UWO Logo Novel means to regenerate blood vessels in tissues that are starved of oxygen has been allegedly discovered. With a highly imaginative approach, researchers from The University of Western Ontario laid hands on a strategy for stimulating the formation of highly functional new blood vessels in tissues. In this approach, a biological factor named fibroblast growth factor 9 (FGF9), is delivered at the same time that the body is making its own effort at forming new blood vessels in vulnerable or damaged tissue.

The newly developed treatment called ‘therapeutic angiogenesis’ reportedly helps form new blood vessels and controls the flow of blood into the areas starved of oxygen. Experts have now offered a method to improve the current strategy. In this strategy more attention is paid to the supporting cells of the vessel wall, rather than the endothelial or lining cells of the artery wall.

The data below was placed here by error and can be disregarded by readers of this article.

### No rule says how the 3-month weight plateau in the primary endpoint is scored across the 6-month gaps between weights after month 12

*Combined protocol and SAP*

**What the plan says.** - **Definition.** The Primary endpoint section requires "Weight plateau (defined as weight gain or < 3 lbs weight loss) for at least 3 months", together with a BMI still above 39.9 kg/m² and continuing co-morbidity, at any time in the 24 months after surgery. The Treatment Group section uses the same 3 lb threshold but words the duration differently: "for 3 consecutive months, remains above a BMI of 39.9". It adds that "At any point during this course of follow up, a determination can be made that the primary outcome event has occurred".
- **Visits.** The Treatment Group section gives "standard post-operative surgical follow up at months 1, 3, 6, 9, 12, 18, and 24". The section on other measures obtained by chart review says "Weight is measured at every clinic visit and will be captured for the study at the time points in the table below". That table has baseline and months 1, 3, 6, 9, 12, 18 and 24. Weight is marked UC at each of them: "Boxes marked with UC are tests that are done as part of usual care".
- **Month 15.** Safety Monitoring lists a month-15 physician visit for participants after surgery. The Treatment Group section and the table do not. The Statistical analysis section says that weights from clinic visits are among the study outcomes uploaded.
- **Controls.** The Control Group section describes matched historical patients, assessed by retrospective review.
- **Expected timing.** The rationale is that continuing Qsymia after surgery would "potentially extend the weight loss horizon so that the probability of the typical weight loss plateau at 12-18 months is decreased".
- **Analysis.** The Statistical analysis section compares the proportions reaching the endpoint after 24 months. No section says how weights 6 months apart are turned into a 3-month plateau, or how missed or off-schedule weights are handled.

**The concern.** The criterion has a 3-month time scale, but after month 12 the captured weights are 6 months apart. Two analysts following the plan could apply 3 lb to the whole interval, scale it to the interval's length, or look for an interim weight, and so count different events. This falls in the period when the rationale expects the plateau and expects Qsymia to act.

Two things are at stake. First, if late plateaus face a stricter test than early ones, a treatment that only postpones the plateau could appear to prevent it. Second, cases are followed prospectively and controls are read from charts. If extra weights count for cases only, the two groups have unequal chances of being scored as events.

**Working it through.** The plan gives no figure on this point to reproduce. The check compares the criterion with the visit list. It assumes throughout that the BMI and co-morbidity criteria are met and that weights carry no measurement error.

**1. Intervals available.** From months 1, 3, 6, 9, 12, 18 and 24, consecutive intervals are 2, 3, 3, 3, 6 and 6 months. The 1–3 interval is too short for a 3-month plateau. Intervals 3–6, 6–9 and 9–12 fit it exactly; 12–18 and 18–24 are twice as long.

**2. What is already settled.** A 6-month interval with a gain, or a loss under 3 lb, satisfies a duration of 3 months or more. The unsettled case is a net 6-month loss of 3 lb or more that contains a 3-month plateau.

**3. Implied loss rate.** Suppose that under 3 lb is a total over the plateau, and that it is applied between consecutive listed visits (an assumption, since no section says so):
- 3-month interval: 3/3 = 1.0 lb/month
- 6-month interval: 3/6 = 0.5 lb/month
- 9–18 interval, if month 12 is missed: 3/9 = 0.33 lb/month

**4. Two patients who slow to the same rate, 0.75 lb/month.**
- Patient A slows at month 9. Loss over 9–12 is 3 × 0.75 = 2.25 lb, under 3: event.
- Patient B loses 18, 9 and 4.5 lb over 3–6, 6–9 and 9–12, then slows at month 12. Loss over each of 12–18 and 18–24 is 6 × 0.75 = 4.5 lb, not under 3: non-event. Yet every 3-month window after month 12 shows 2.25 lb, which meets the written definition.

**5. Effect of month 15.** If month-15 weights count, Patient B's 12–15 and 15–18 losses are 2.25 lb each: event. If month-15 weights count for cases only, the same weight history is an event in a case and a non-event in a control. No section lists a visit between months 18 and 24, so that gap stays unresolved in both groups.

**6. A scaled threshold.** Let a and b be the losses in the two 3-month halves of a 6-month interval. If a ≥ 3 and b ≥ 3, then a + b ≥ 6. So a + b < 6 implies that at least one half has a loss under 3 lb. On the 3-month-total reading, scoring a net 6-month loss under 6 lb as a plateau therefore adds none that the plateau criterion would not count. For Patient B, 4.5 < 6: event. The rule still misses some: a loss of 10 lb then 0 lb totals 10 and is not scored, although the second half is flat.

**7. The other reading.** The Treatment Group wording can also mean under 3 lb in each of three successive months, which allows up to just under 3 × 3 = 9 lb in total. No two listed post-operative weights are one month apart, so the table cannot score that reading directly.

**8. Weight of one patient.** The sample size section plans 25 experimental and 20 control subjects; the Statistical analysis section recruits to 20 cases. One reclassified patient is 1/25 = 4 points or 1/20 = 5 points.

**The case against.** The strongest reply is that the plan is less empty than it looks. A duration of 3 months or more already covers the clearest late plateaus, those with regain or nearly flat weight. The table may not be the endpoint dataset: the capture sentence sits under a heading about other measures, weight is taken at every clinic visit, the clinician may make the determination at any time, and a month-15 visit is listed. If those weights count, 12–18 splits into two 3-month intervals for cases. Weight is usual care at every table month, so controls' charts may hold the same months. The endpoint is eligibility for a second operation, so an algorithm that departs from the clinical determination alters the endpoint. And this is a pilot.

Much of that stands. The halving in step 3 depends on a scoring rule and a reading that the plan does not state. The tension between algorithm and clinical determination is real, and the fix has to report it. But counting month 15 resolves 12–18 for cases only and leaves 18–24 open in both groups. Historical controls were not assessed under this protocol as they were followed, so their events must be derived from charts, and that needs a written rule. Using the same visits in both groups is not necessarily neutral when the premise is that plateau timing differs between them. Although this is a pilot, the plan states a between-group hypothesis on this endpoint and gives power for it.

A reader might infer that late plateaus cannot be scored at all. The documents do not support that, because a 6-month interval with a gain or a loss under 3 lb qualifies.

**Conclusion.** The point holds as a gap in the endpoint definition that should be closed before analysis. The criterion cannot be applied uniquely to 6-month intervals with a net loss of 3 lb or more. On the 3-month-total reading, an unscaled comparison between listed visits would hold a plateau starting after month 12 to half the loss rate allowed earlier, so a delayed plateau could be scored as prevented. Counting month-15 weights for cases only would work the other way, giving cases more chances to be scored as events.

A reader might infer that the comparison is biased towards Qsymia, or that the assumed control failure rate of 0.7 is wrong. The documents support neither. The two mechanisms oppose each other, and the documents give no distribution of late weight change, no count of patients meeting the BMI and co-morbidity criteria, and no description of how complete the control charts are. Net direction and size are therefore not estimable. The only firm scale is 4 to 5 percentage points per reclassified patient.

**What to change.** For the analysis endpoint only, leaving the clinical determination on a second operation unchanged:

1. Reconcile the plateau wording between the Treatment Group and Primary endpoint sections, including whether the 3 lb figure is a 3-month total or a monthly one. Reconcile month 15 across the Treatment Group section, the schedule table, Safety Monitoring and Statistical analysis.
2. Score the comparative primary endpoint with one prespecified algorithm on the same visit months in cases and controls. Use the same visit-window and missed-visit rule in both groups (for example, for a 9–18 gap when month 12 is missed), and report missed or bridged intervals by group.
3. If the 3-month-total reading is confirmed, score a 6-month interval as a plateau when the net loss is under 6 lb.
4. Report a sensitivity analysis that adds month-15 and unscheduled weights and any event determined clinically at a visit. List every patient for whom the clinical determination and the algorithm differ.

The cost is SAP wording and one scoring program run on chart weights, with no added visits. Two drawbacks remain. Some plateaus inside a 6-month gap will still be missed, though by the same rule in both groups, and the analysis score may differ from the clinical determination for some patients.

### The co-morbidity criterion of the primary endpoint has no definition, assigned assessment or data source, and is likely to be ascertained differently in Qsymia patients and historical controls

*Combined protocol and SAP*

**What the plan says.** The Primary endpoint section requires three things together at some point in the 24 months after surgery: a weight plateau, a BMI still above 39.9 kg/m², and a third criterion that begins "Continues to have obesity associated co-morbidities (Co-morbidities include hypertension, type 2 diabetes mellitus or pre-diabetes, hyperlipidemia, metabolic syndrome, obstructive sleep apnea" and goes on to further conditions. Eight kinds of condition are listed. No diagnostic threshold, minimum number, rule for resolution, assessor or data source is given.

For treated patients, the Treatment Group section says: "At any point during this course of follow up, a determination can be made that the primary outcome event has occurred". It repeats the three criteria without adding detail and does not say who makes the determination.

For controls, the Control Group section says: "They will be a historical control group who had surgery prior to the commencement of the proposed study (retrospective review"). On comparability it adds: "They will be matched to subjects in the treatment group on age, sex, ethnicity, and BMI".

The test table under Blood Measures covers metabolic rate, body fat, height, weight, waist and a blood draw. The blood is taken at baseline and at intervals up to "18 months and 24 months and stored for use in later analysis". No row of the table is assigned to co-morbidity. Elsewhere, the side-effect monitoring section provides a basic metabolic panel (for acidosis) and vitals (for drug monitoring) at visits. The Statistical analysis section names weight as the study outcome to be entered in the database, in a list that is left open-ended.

“Heart attacks and strokes are leading causes of death and disability among Canadians. Coronary bypass surgery and stenting are important treatments but are not suitable for many individuals. Because of this, there has been considerable interest in recent years in developing biological strategies that promote the regeneration of a patient’s own blood vessels,” shared Dr. Pickering, a professor of Medicine (Cardiology), Biochemistry, and Medical Biophysics, and a scientist at the Robarts Research Institute.

When the supporting cells are activated, new blood vessel may rise up in adult mice. These vessels apparently did not shrivel up and disappear but instead lasted for over a year. These regenerating blood vessels were purportedly enveloped by smooth muscle cells that gave them the ability to constrict and relax. This appears as a critical process for assuring that the right amount of blood and oxygen gets to the tissues. FGF9 possibly ‘awakens’ the supporting cells and stimulates their wrapping around the otherwise fragile blood vessel wall.

The research is published online in Nature Biotechnology.